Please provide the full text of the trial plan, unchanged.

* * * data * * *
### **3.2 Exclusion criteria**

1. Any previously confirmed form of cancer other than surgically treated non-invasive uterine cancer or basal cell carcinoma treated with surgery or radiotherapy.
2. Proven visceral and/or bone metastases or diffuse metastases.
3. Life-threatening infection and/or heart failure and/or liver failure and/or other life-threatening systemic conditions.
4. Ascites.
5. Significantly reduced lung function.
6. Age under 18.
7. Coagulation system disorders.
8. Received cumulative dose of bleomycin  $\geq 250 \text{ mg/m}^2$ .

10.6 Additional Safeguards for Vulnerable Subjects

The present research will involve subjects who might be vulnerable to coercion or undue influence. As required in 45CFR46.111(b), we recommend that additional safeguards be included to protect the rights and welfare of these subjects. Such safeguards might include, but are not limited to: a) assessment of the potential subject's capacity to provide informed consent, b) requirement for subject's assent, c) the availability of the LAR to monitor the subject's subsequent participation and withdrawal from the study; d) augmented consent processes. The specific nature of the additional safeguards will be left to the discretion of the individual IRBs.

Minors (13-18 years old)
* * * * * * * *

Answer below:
### **3.2 Exclusion criteria**

1. Any previously confirmed form of cancer other than surgically treated non-invasive uterine cancer or basal cell carcinoma treated with surgery or radiotherapy.
2. Proven visceral and/or bone metastases or diffuse metastases.
3. Life-threatening infection and/or heart failure and/or liver failure and/or other life-threatening systemic conditions.
4. Ascites.
5. Significantly reduced lung function.
6. Age under 18.
7. Coagulation system disorders.
8. Received cumulative dose of bleomycin  $\geq 250 \text{ mg/m}^2$ .

10.6 Additional Safeguards for Vulnerable Subjects

The present research will involve subjects who might be vulnerable to coercion or undue influence. As required in 45CFR46.111(b), we recommend that additional safeguards be included to protect the rights and welfare of these subjects. Such safeguards might include, but are not limited to: a) assessment of the potential subject's capacity to provide informed consent, b) requirement for subject's assent, c) the availability of the LAR to monitor the subject's subsequent participation and withdrawal from the study; d) augmented consent processes. The specific nature of the additional safeguards will be left to the discretion of the individual IRBs.

Minors (13-18 years old)